A – Z of TBRs: M, N and O

I’m now up to M, N, and O in my A – Z of TBRs, a series of posts in which I take a fresh look at some of my TBRs to inspire me to read more of them by the end of the year, or maybe to decide not to bother reading them after all. These TBRs are all physical books – I’ve not included e-books. Looking at my books like this is encouraging me to read more of my own books as I’ve read two of the books I’ve featured in the earlier posts.

I’m enjoying searching my shelves – finding books I’d forgotten were there (the disadvantage of shelving books behind others).

MNO bks P1020320

– is for Mercy by Jodie Picoulta book I’ve had since 2008. LibraryThing predicts that I probably won’t like this book. Two cousins are driven to extremes by the power of love, as one helps his terminally ill wife commit suicide and the other becomes involved in a passionate affair with his wife’s new assistant.

I bought this book because I’ve read and enjoyed three other books by Jodie Picoult.

According to the sworn voluntary statement of James MacDonald, his wife had been suffering from the advanced stages of cancer and had asked him to kill her. Which did not account for the raw scratches on his face, or the fact that he had traveled to a town he had never set foot in to commit the murder. Maggie had not videotaped her wishes, or even written them down and had them notarized to prove she was of sane mind – Jamie said that she hadn’t wanted it to be a production, but a simple gift.

What it boiled down to, really, was Jamie’s word. Cam’s only witness was dead. He was supposed to believe the confession of James MacDonald solely because he was a MacDonald, a member of his clan. (page 39)

N – is for Notes from an Exhibition by Patrick Gale (on my TBR shelves since 2011). LibraryThing predicts that I probably will like this book. When troubled artist Rachel Kelly dies painting obsessively in her attic studio in Penzance, her saintly husband and adult children have more than the usual mess to clear up. She leaves behind an extraordinary and acclaimed body of work – but she also leaves a legacy of secrets and emotional damage that will take months to unravel.

I haven’t read any of Patrick Gale’s books, but I was attracted to it by the blurb.

‘We are here to say goodbye to our dear Rachel, who was a regular attender since Anthony first brought her to Penzance a little over forty years ago. For those of you who have never been to a Friends’ Meeting before, this may not be the kind of funeral you’re used to. The proceedings take the form of a Quaker Meeting for Worship. This is based on silent contemplation. There are two aims in our worship: to give thanks for the life that has been lived and to help those who mourn to feel a deep and comforting sense of divine presence within us. The silence may be broken by anyone, Quaker or not, who feels moved to speak, to pray or offer up a memory of Rachel.’ (page 62)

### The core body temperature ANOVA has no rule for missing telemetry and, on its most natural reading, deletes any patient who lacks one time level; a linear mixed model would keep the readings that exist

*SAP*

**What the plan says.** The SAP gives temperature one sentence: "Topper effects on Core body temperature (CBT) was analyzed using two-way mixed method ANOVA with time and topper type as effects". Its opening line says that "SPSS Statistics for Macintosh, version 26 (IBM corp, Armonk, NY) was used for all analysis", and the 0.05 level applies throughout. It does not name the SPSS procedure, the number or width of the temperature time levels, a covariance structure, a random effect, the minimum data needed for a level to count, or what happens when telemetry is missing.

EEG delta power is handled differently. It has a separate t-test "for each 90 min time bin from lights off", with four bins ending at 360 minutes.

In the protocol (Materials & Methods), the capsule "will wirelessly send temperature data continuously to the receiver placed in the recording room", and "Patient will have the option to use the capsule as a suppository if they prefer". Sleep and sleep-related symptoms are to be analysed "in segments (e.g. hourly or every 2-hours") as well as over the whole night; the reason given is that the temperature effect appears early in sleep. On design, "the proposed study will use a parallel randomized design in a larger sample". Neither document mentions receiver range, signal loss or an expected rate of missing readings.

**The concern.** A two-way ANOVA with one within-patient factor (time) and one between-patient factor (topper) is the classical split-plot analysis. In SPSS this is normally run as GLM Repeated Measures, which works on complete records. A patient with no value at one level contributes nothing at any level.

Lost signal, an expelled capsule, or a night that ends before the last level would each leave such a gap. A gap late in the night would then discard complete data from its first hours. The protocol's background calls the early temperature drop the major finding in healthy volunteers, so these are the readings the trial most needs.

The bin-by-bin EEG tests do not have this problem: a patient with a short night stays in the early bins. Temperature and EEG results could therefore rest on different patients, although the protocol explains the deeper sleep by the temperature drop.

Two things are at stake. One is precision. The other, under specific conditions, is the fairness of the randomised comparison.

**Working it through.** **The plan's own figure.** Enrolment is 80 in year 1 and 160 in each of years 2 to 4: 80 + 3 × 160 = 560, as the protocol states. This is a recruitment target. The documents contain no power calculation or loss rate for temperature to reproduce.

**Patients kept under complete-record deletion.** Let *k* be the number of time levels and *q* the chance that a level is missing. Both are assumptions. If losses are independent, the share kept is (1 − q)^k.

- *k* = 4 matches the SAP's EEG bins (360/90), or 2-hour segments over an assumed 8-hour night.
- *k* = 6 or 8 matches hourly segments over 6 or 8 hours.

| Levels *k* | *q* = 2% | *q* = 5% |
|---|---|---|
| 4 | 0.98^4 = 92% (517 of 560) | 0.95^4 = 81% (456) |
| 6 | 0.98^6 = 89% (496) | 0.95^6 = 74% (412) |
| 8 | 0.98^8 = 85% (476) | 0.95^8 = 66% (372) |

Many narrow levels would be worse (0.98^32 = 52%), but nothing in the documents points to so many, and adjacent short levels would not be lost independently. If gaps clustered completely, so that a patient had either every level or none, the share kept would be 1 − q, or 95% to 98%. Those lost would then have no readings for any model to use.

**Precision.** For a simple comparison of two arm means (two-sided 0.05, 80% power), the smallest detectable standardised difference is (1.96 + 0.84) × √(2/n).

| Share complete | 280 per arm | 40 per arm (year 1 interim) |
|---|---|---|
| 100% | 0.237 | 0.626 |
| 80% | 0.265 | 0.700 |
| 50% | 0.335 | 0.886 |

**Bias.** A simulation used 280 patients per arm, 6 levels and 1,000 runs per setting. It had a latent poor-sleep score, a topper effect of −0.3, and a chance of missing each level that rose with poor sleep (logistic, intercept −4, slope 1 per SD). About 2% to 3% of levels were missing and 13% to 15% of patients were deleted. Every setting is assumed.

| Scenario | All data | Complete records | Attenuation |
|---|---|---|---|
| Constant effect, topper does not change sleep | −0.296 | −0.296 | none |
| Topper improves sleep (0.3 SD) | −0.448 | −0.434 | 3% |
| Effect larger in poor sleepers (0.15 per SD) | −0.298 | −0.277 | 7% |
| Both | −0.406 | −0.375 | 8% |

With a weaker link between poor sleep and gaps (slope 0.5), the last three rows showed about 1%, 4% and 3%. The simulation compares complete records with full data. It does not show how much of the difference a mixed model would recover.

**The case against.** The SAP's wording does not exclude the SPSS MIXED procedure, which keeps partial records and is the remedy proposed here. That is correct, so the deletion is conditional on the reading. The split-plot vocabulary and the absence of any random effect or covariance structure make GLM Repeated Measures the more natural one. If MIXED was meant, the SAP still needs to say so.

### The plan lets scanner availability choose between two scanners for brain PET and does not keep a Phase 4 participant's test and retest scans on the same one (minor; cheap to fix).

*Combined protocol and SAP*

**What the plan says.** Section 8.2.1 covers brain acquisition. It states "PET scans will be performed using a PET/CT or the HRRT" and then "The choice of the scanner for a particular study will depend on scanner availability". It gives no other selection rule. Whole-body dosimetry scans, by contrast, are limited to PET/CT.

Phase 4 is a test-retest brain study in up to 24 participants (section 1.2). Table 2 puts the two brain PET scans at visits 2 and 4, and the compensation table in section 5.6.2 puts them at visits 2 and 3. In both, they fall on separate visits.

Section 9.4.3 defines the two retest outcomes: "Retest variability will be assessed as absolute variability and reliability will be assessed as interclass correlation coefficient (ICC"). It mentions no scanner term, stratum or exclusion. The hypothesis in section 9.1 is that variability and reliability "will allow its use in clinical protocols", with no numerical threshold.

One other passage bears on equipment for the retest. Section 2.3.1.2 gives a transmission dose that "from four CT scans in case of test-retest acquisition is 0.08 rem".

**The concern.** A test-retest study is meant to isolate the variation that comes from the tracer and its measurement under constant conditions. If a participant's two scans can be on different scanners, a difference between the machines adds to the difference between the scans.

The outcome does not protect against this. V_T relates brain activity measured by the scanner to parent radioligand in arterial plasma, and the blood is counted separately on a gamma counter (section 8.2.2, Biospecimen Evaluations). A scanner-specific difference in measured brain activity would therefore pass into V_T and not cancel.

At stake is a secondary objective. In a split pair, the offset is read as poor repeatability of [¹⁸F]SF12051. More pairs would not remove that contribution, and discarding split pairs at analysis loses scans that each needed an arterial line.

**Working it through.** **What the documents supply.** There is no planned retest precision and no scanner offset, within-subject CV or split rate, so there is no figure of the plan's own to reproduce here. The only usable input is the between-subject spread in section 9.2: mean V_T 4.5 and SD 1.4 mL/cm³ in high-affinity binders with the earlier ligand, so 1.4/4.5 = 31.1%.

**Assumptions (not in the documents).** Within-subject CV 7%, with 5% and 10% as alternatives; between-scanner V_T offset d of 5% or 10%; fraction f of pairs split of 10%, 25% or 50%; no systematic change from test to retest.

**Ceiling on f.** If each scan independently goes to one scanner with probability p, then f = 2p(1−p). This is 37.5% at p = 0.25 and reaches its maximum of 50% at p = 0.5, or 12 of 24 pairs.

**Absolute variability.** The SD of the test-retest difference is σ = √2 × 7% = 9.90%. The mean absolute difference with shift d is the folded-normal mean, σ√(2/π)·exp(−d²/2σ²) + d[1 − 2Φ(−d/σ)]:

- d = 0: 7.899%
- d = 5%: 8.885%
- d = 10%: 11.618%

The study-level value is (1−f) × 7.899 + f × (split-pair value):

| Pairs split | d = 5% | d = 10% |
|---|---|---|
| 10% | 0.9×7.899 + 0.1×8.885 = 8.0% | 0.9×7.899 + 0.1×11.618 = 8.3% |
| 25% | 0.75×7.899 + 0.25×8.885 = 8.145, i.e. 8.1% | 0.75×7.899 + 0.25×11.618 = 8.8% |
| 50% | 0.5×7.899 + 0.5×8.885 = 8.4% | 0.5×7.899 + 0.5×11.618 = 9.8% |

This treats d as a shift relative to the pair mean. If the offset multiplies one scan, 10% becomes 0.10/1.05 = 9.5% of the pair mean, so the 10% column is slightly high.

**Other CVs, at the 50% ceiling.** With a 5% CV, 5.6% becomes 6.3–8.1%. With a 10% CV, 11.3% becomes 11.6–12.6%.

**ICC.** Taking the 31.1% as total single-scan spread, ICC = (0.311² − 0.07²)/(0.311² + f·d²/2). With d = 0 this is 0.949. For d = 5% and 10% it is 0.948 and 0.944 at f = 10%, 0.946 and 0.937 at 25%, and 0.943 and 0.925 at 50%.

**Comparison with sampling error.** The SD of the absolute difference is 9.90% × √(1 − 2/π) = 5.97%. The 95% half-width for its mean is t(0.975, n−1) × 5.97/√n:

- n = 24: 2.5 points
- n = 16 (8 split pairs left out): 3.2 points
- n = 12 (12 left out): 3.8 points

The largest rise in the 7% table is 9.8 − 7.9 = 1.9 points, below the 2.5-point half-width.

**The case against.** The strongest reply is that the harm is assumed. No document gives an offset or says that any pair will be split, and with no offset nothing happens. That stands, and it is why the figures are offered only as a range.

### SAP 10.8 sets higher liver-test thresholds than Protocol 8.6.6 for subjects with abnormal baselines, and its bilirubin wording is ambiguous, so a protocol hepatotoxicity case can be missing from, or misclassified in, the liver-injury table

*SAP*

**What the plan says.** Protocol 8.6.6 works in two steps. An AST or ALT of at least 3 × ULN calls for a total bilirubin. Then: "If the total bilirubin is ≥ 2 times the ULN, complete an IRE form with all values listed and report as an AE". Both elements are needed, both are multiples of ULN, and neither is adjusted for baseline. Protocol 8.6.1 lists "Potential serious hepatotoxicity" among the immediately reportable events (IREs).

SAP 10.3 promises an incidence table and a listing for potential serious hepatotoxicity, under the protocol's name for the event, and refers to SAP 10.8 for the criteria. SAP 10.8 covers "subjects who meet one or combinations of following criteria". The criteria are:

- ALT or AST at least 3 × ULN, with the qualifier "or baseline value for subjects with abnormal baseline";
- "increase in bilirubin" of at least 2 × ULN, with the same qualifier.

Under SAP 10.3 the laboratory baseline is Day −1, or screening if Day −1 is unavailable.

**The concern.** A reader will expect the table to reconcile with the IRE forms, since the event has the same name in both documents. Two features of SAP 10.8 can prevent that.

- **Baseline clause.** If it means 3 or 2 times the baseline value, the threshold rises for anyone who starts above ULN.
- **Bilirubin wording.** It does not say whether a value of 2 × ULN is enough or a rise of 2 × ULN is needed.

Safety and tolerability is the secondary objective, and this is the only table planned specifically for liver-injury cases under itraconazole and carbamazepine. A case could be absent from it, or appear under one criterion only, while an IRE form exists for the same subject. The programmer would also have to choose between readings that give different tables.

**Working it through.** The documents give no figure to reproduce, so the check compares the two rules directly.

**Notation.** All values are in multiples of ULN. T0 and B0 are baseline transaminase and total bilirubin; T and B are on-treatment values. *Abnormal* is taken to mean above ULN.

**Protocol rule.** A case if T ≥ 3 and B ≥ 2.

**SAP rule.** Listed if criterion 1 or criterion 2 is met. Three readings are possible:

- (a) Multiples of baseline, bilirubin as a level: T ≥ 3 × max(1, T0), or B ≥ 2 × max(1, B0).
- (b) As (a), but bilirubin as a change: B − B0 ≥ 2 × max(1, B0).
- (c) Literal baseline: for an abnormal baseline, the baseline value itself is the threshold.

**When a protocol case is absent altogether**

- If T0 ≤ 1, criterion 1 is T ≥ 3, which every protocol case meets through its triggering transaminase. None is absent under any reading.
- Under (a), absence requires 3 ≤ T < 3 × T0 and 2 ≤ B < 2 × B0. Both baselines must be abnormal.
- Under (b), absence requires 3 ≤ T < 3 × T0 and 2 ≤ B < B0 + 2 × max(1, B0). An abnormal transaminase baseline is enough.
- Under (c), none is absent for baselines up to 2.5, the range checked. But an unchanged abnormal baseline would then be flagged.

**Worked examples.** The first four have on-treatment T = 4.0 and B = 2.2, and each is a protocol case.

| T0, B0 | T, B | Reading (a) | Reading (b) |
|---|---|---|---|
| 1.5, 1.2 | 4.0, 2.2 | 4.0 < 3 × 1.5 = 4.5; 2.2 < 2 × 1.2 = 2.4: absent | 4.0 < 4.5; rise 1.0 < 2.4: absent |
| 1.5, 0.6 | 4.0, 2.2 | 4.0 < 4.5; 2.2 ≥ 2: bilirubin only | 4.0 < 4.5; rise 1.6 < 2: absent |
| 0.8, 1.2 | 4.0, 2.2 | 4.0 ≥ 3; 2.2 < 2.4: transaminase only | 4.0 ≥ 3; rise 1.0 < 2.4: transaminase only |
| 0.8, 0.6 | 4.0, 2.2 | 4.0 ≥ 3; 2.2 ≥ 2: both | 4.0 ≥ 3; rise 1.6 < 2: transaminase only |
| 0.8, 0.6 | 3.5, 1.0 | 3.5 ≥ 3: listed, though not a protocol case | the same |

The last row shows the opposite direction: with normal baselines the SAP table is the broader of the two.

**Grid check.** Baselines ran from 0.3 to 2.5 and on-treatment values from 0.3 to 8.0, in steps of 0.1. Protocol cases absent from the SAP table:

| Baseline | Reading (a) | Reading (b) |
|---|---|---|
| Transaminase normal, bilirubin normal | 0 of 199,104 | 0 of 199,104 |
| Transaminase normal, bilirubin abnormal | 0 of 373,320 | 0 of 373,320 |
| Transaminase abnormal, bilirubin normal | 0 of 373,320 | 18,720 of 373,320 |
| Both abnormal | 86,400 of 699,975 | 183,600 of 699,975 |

O – is for An Officer and a Spy by Robert Harris a book I’ve only had for nearly two years. LibraryThing predicts that I probably will like this book. A recreation of a scandal that became the most famous miscarriage of justice in history, this is the story of the infamous Dreyfus affair told as a chillingly dark, hard-edged novel of conspiracy and espionage. Paris in 1895. Alfred Dreyfus, a young Jewish officer, has just been convicted of treason, sentenced to life imprisonment at Devil’s Island, and stripped of his rank in front of a baying crowd of twenty-thousand.

I bought this on the strength of the other books by Robert Harris that I’ve enjoyed. I’ve heard of the Dreyfus affair but know very little about it.

Beneath the letters is a thin manilla envelope containing a large photograph, twenty five centimetres by twenty. I recognise it immediately from Dreyfus’s court martial – a copy of the covering note, the famous bordereau, that accompanied the documents he passed to the Germans. It was the central evidence against him produced in court. Until this morning I had no idea how the Statistical Section had got its hands on it. And no wonder. I have to admire Lauth’s handiwork. Nobody looking at it could tell it had once been ripped into pieces: all the tear marks have been carefully touched out, so that it seems a whole document. (pages 40 -41)

What do you think? Do you fancy any of them? Would you ditch any of them?